The challenges of sustainability - Business Works
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The challenges of sustainability

Tony Favro, author Hard Constants The concept of sustainability or sustainable development involves getting people to change their behaviour, use fewer resources, adjust their consumption patterns, alter their daily routines and think long-term. In his book, Hard Constants, Tony Farro uses the American city as an example of the challenges that face business and society. Despite America's reputation regarding climate change and consumption, the concepts can be compared, to a greater or lesser extent, to other 'western' societies.

It may sound simple - after all, incentives can get people to walk more and use less electricity ó yet the mostly unconscious basis for Americansí sense of who they are, how they experience the world and how they think they ought to live, makes sustainability an elusive proposition in the United States.

The stakes are high. America is the worldís largest resource consumer and recent literature has established a clear link between adopting a sustainable development trajectory and purposefully addressing resource dependency and depletion, critical national budget challenges and climate change. Itís not unreasonable to claim that Americaís leadership on sustainability is central to the continued prosperity of essential global systems.

Recent literature also has begun to move beyond the economic and environmental arguments for sustainability and to explore the importance of political, social and cultural factors which influence sustainable development. In almost all cases, such factors are studied in terms of national policymaking styles or particular cultures or private-public partnerships or citizens as actors, advocates and agitators. The literature discusses how these factors shape various political and economic models.

Regardless of whether our models are generated by national culture, the marketplace, or empowered citizens, there is a deeper philosophy behind them. Hard Constants explains the philosophical underpinnings of Americansí thoughts and actions as they relate to sustainable development.

Racism, competition and the passionate fulfillment of individual rights are among the 'hard constants' that structure Americansí experience of the world and their hopes and aspirations within it. Sounds dense? Itís not. The book provides an introduction to the forces underlying deliberate daily behavior in an understandable and digestible depth. We see how these forces influence job seeking, civic leadership, economic development programs, the mass media and, especially, the practice of urban planning and architectural design. We see how these deep forces are codified in legislation and custom.

Why do Americans plan their cities, their lives, their futures? They have no choice; itís what defines Americans as modern. Yet, if a plan leaves something out, the problem will be falsely posed. And the hard constants ó the unconscious basis of Americansí sense of what is realóalmost assure that much will not be said. Capitalism, for example, so dominates thought processes that Americans canít think of sustainability or anything else, except in terms of markets. But itís not capitalism alone. Science does an excellent job of reducing existence to matter (which becomes commodities) and modern American common sense has virtually no use for universal values (which helps maintain a healthy stock of individual consumers). Racism, for its part, keeps Americans racing against one another to the top of the socioeconomic hierarchy as well as distancing themselves from each other spatially, as the chasm between cities and suburbs attests. The point is, even when Americans exchange one point of view in favor of another, they still think along the same lines.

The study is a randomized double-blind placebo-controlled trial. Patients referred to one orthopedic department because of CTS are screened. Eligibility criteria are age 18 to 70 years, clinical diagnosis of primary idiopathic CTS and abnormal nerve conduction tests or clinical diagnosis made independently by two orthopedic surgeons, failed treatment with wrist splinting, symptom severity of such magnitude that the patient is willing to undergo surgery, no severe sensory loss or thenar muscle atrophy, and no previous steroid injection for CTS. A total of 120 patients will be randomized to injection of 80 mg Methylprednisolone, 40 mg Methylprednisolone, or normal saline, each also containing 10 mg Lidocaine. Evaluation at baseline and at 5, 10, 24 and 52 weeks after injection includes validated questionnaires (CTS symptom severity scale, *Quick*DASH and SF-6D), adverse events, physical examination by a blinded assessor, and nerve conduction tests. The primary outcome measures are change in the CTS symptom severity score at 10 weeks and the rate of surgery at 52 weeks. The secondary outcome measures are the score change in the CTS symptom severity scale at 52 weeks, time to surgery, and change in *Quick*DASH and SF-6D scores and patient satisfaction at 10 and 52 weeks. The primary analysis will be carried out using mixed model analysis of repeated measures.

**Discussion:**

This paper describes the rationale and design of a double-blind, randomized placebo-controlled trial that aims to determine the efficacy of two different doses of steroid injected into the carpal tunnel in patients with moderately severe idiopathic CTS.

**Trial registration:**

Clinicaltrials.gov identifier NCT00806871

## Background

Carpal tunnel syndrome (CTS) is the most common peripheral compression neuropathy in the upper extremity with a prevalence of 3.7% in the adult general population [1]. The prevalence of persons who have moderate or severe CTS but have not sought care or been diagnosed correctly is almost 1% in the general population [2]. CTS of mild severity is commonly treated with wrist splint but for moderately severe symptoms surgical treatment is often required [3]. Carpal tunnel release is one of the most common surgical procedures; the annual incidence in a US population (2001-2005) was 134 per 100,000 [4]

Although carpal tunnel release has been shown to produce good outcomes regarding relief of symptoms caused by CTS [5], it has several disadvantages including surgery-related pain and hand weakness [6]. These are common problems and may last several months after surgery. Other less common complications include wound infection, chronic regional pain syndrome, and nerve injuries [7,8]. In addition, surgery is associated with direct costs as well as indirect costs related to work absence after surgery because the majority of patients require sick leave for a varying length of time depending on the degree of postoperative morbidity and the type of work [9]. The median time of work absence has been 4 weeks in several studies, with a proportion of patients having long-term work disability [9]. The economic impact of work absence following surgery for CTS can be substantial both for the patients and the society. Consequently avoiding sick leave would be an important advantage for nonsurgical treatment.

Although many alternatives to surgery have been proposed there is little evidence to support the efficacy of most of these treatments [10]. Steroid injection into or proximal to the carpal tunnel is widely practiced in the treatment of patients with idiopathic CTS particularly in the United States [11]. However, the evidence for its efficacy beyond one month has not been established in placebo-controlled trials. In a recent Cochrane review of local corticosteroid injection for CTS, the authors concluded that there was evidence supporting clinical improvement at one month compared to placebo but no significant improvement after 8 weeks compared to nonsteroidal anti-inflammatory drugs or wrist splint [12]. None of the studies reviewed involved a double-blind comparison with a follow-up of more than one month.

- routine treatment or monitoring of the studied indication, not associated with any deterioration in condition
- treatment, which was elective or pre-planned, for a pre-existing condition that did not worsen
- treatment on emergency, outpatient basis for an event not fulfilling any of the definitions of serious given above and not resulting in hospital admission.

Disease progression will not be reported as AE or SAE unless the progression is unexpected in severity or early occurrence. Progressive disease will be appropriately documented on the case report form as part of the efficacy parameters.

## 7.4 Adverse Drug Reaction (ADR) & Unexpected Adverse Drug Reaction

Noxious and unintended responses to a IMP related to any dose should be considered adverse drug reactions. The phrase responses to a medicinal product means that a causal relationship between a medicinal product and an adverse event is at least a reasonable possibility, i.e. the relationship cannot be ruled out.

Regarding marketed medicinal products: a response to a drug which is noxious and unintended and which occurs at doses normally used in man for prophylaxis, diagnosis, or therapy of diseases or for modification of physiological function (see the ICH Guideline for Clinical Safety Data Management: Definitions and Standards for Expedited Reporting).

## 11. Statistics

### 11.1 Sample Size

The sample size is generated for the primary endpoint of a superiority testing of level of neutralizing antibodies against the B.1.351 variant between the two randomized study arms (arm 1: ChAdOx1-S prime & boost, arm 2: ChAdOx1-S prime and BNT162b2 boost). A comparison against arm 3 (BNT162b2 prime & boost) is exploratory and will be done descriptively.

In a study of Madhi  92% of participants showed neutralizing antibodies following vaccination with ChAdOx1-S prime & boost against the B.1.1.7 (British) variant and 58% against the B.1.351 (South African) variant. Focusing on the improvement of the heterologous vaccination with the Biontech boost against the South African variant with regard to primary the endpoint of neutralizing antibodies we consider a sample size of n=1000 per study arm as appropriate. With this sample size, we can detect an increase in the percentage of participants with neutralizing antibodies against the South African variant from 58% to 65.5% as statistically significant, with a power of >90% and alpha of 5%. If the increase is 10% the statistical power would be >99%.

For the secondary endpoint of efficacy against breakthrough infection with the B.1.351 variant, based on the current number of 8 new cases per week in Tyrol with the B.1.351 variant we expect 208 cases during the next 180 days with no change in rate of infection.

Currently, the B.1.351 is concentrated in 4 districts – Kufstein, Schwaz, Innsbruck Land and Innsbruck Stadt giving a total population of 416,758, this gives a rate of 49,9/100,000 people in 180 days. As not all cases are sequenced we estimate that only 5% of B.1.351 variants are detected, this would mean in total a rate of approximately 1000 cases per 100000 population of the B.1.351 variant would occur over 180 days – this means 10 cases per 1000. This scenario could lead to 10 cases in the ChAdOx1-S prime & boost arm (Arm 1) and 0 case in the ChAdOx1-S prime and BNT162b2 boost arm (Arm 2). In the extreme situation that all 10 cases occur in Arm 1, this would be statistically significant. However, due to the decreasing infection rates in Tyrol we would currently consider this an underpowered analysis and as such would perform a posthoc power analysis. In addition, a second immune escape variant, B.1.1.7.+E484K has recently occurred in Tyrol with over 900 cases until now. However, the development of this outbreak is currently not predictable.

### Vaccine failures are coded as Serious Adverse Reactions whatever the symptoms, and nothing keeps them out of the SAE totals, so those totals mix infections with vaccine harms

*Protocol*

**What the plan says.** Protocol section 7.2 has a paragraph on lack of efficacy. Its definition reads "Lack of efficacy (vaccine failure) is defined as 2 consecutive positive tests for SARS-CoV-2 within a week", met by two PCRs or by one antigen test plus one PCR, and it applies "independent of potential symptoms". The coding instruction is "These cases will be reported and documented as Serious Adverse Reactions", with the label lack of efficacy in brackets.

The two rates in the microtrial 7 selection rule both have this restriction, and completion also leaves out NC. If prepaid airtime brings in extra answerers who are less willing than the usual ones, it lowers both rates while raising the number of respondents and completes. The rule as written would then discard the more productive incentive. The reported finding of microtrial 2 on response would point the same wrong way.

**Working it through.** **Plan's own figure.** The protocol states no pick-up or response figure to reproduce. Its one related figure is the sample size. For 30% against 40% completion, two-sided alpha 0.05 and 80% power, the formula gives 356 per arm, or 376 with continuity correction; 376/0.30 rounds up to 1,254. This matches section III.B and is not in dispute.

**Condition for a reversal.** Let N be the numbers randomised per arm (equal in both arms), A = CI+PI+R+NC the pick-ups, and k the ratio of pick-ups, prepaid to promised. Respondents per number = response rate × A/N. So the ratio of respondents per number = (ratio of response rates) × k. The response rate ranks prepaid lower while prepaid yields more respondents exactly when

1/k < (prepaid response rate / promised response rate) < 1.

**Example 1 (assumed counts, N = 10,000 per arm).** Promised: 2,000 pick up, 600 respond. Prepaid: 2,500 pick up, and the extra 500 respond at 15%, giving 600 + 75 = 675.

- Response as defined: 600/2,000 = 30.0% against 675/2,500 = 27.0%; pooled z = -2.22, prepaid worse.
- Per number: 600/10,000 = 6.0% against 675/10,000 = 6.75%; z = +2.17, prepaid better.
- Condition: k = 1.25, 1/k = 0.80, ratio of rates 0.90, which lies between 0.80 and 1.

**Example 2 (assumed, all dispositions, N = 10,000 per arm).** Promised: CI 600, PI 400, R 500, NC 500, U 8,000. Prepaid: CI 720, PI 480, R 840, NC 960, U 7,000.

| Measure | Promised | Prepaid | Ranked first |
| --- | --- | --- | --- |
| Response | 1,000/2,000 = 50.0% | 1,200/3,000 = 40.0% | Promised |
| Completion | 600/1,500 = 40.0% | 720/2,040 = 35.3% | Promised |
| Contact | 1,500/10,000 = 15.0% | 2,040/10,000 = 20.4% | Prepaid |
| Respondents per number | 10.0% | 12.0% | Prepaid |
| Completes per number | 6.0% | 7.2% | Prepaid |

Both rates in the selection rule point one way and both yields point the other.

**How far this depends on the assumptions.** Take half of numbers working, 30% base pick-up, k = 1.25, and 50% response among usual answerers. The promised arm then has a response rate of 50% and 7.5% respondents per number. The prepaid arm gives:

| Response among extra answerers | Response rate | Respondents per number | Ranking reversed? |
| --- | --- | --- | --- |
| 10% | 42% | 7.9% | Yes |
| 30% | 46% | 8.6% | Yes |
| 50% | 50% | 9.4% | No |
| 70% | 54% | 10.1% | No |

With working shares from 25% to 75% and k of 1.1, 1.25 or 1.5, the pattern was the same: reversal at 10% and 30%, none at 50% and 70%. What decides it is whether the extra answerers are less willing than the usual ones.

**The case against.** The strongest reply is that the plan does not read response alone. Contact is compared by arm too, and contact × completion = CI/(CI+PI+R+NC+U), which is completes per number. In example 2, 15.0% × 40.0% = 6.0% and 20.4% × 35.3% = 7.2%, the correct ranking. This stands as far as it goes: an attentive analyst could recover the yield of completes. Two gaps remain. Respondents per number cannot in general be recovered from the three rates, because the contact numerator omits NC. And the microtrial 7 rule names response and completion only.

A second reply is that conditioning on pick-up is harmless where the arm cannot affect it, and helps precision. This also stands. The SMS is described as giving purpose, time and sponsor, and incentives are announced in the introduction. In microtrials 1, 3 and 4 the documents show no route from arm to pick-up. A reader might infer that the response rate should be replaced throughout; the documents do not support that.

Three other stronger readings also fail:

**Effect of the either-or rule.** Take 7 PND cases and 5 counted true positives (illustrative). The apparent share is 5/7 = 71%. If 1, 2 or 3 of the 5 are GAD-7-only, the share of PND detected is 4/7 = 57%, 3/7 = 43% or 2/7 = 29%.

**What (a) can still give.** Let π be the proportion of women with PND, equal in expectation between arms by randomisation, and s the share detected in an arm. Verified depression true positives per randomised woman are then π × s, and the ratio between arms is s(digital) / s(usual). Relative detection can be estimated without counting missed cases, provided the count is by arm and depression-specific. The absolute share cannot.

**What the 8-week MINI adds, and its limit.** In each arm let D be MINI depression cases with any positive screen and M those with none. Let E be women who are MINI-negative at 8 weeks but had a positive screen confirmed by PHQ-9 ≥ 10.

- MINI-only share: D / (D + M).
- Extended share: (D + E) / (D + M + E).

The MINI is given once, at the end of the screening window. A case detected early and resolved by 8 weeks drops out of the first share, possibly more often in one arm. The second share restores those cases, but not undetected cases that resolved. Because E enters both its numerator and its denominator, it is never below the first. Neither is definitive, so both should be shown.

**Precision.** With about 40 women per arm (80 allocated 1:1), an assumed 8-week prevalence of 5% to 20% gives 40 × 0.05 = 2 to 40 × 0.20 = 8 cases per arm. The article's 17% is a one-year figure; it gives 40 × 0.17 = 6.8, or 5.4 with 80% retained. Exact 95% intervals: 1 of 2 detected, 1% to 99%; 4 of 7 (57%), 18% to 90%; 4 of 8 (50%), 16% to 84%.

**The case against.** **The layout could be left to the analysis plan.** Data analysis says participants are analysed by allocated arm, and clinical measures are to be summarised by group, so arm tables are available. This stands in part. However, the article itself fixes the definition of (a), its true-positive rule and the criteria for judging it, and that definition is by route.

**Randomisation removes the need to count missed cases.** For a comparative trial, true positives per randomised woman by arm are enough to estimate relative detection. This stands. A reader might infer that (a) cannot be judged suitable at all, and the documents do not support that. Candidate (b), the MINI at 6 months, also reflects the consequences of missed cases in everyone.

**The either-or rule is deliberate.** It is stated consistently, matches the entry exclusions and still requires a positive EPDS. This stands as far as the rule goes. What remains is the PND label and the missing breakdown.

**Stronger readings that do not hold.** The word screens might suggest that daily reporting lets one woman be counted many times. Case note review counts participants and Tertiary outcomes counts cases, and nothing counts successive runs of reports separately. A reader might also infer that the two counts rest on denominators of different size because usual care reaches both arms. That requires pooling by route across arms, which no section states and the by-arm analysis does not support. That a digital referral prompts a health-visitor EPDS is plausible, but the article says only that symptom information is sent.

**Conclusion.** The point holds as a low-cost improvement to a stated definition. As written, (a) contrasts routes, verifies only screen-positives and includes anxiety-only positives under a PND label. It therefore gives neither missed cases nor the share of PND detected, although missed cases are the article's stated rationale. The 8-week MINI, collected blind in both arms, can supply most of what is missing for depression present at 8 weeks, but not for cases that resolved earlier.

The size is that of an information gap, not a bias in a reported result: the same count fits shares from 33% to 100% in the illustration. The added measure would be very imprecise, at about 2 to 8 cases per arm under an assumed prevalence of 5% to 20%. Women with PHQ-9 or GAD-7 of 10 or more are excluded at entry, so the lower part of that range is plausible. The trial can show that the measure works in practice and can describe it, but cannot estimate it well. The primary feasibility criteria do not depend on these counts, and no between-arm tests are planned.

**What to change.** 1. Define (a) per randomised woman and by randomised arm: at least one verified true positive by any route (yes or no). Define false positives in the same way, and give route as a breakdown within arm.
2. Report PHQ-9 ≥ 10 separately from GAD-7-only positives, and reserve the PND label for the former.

The term 'hard constants' does not imply stasis or impassibility, but indicates the general character of an American culture which is rooted in a repertoire of highly-evolved, inherited, and shared beliefs and values, while remaining capable of enormous flexibility and variety.

The hard constants that propel American life are vigorous, adaptable, widely understood, and popular. Such familiarity augers well for their retention. Virtually nothing in the character of 21st century American life which could only or best be developed with sustainability is obvious.

Curiously enough, we may have evidence of the truth of something we canít really understand, and that may be the case for sustainability. The book locates the future prospects for sustainability in an acknowledgement of universal values, in participatory democracy and in human-scale design.

Values - the standards we set for ourselves and others - are at the heart of sustainability. Intersubjective values can be measured, negotiated and applied using newly-developed quality of life indicators, opening the possibility of more universal and intercultural accountability. The social media and other emerging power-checking mechanisms promise to invigorate received ideals of democratic freedom, equality and justice. Design, at the rediscovered human scale, can restrain the ego of designers, developers and marketers, tap into collective memory and guide users along more sustainable pathways.



If you would like to find out more, you can get your free e-book copy here



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